In addition to its renowned perfumes, Rosine under Paul Poiret's guidance offered a comprehensive range of cosmetics that embraced daring and avant-garde aesthetics. The collection included bold eyeliner, vibrant lip rouge, finely crafted face powders, and meticulously formulated nail polish. Enhancing the allure of these cosmetics were the ornate containers: face creams were elegantly housed in colorful galalith pots, while Poiret's distinctive textiles adorned cardboard boxes containing face powders. This attention to detail not only underscored Poiret's commitment to luxury but also elevated Rosine's products to coveted status among fashionable clientele.

Antique Rosine catalogs provide glimpses of lesser-known products that have become exceedingly rare today, such as soaps, hair lotions, skincare creams, and talcum powders. These items reflected Rosine's comprehensive approach to personal care, combining efficacy with elegance. Additionally, the brand catered to travelers with perfumed sachets in iconic scents like Nuit de Chine, Borgia, and Toute la Foret, offering luxury in compact, portable forms.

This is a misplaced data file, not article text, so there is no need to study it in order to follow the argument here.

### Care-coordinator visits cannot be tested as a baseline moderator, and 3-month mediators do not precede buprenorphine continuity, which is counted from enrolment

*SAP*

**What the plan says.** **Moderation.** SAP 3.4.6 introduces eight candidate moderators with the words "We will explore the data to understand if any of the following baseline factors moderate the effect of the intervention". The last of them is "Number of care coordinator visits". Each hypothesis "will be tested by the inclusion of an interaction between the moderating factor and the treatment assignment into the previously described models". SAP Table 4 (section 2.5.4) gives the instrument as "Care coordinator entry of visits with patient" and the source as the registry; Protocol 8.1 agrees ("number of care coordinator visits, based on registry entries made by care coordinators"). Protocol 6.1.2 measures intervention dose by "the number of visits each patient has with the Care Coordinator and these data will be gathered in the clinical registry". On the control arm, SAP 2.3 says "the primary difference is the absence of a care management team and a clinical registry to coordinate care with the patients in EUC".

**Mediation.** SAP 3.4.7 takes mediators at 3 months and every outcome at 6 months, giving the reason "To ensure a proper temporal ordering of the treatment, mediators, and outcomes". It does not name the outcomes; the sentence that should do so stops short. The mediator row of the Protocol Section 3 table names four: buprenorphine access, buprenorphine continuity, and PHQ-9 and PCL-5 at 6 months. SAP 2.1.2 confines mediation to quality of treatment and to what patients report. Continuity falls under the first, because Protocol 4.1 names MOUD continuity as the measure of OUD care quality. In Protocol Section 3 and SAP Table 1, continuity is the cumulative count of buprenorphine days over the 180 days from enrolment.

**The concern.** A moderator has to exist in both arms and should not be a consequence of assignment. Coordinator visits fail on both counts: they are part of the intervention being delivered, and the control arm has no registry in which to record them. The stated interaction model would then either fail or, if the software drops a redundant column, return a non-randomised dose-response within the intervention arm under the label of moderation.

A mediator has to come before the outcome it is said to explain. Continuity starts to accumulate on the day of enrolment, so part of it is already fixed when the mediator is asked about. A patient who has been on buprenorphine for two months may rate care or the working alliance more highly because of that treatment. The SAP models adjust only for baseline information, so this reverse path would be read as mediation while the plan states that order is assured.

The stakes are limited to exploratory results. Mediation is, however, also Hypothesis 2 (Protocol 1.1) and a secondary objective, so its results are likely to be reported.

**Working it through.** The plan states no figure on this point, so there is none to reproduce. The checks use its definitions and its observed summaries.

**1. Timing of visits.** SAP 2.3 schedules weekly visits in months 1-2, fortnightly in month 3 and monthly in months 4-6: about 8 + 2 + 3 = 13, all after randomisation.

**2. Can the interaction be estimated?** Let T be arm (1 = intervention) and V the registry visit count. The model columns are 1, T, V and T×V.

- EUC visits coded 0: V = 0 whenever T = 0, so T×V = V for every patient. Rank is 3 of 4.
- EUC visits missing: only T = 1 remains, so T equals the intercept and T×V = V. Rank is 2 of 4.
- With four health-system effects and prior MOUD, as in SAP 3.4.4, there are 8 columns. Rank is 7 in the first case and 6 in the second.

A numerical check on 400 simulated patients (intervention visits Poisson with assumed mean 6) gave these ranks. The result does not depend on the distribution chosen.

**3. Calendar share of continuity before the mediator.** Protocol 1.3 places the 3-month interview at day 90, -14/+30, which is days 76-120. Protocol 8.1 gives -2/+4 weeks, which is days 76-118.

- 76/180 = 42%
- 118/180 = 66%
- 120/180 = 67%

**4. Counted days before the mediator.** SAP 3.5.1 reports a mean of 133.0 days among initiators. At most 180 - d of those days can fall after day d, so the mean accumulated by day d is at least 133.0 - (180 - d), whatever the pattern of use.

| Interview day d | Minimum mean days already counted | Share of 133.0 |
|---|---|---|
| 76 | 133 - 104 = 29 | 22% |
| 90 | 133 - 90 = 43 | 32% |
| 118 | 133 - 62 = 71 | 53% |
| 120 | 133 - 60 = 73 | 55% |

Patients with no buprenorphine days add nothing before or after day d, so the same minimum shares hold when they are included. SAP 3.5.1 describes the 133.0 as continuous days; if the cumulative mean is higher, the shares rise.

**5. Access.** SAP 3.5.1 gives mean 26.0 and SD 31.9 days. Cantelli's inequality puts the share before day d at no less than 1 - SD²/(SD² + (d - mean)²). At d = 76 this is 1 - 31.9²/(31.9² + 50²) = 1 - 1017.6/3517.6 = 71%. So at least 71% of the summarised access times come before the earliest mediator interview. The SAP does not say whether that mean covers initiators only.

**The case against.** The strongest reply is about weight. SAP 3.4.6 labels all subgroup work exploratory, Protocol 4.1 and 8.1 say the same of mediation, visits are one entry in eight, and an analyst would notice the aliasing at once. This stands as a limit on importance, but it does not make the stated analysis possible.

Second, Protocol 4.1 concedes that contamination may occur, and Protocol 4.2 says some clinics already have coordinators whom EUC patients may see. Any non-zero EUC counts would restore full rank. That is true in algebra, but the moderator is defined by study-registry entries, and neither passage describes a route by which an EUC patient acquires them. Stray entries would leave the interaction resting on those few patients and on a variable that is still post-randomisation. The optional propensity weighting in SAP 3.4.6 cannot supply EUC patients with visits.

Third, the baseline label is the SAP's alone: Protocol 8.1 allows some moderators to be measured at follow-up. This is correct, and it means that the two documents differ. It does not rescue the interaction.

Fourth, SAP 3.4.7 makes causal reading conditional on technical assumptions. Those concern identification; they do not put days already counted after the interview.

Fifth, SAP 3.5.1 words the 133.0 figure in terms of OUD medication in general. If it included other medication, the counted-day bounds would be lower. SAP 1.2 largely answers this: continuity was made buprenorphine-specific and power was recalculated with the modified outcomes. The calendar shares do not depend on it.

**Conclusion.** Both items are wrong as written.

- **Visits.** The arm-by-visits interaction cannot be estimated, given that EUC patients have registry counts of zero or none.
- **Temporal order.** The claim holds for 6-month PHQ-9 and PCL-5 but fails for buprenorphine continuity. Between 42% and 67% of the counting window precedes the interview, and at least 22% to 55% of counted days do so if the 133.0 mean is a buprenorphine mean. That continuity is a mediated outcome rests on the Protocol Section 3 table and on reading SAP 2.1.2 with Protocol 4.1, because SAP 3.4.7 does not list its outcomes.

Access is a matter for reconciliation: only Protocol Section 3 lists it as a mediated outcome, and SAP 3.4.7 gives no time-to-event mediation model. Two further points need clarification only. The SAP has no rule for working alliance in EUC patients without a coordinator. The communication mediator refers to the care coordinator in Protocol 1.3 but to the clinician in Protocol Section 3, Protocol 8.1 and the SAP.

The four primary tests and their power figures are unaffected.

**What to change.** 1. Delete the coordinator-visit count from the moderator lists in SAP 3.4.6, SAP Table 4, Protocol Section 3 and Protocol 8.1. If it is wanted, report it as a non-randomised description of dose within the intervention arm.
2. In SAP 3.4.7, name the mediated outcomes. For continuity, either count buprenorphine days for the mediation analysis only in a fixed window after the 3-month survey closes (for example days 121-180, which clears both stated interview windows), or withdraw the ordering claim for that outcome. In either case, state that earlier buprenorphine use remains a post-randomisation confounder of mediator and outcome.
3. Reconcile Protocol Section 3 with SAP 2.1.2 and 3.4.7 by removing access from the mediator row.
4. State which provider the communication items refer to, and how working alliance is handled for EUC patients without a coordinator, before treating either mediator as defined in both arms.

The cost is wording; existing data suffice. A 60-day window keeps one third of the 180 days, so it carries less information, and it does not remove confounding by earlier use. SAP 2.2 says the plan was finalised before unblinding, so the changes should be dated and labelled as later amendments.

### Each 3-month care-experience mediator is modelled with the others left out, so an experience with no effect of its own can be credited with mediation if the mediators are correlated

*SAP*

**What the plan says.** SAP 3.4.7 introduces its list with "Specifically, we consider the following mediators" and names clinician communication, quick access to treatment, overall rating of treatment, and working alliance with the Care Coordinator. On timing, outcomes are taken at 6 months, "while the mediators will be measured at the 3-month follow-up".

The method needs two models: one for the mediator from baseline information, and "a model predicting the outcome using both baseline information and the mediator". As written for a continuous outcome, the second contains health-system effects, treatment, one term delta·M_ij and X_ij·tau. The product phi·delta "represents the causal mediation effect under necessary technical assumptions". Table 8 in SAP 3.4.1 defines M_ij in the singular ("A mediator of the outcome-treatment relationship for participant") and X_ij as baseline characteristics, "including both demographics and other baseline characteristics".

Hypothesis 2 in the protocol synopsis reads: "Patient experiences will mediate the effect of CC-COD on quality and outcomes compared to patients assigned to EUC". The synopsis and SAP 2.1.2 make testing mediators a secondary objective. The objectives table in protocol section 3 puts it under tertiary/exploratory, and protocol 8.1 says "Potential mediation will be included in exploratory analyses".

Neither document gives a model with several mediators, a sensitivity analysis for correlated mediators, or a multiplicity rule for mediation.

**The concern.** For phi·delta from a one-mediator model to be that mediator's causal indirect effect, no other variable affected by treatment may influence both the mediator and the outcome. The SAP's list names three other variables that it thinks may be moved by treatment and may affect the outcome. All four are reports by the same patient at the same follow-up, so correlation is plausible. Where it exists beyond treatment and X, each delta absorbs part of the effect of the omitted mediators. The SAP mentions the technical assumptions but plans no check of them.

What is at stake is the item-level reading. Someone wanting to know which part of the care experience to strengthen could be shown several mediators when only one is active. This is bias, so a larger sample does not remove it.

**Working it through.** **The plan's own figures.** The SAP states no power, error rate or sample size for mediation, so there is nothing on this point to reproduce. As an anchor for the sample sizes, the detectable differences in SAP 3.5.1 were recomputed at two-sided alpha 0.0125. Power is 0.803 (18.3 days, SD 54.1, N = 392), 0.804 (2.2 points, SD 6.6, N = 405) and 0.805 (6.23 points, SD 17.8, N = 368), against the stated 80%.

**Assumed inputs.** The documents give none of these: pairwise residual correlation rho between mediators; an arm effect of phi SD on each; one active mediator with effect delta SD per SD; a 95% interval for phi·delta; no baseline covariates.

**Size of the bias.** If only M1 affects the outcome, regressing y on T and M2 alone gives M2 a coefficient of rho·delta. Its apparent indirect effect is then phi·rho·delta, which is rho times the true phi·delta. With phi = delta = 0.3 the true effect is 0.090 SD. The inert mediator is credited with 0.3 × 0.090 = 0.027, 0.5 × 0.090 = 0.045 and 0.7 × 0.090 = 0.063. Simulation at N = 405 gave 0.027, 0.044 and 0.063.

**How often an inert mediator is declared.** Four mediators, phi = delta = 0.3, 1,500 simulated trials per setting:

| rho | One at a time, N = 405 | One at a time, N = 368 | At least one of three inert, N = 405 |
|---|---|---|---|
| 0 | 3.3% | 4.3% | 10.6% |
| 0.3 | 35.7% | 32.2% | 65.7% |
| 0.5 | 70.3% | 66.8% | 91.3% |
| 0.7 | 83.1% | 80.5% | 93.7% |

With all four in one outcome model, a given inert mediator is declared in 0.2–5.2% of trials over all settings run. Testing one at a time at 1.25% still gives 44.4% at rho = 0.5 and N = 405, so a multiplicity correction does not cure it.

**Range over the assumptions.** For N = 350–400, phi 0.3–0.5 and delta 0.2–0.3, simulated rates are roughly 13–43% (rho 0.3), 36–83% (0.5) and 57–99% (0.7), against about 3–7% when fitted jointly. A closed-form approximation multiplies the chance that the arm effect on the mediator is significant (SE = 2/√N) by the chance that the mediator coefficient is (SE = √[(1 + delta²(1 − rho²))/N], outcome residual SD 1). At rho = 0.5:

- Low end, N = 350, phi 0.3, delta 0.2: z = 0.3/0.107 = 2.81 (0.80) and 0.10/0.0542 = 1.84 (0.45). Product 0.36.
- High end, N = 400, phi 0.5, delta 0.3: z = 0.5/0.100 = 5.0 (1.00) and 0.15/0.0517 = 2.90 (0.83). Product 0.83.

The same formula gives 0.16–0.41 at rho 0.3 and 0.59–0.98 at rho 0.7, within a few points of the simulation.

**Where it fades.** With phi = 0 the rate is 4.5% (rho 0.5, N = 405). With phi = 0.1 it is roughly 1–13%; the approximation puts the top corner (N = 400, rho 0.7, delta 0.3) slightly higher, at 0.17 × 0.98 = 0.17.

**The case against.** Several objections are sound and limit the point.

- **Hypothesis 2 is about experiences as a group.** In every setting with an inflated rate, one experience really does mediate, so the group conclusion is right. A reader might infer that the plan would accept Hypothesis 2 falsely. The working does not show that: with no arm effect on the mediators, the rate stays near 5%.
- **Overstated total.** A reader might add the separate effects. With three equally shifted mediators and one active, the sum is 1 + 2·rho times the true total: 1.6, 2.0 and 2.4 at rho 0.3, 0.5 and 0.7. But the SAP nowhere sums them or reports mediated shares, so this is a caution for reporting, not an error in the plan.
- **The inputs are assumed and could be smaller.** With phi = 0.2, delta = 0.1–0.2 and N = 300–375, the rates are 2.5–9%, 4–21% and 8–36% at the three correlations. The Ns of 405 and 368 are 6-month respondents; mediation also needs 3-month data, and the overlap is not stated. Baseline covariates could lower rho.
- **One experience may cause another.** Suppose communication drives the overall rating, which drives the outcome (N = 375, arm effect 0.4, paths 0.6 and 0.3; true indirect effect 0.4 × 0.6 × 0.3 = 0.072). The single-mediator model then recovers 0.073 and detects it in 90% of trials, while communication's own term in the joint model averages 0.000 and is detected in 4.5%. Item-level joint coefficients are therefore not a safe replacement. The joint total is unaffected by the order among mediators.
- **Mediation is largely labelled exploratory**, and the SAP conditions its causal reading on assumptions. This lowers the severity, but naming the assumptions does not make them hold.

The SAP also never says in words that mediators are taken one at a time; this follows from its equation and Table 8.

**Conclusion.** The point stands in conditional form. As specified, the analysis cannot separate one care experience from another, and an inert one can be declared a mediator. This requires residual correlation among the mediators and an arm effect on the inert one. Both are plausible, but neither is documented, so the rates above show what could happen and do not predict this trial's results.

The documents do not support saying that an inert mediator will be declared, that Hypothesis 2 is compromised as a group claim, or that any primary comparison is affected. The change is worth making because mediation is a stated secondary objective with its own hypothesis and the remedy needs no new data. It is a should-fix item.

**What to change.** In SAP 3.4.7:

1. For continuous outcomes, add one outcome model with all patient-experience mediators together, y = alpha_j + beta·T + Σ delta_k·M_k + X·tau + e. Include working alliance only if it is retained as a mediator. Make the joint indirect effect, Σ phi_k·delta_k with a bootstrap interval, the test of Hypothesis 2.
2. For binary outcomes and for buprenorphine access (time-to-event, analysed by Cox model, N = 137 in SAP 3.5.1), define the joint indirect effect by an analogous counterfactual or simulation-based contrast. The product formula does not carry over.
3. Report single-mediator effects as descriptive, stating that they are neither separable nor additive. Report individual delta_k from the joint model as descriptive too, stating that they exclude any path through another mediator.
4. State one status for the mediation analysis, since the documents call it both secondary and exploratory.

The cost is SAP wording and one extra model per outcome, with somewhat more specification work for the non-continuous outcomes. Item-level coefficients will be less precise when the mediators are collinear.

The diverse array of cosmetics and personal care products offered by Rosine not only complemented Poiret's avant-garde fashion creations but also represented his vision of beauty as a holistic experience. By merging artistry with functionality, Rosine positioned itself as a pioneer in luxury cosmetics, setting standards that resonated with the sophisticated tastes of its discerning clientele during the early 20th century.

 Similar to the innovative approach taken by French perfumery Molinard with their iconic Habanita fragrance, Rosine also ventured into unique offerings. They provided perfumed cigarettes and ampoules containing exotic scents such as Borgia, Le Balcon, Hahna, Maharadjah, and Nuit de Chine. These products allowed customers to infuse their own cigarettes with these luxurious fragrances, adding a touch of sophistication and personalization to their smoking experience. This initiative not only showcased Rosine's creativity in expanding beyond traditional perfumery but also catered to the avant-garde tastes of their clientele, blending luxury with the art of fragrance in unconventional yet stylish ways.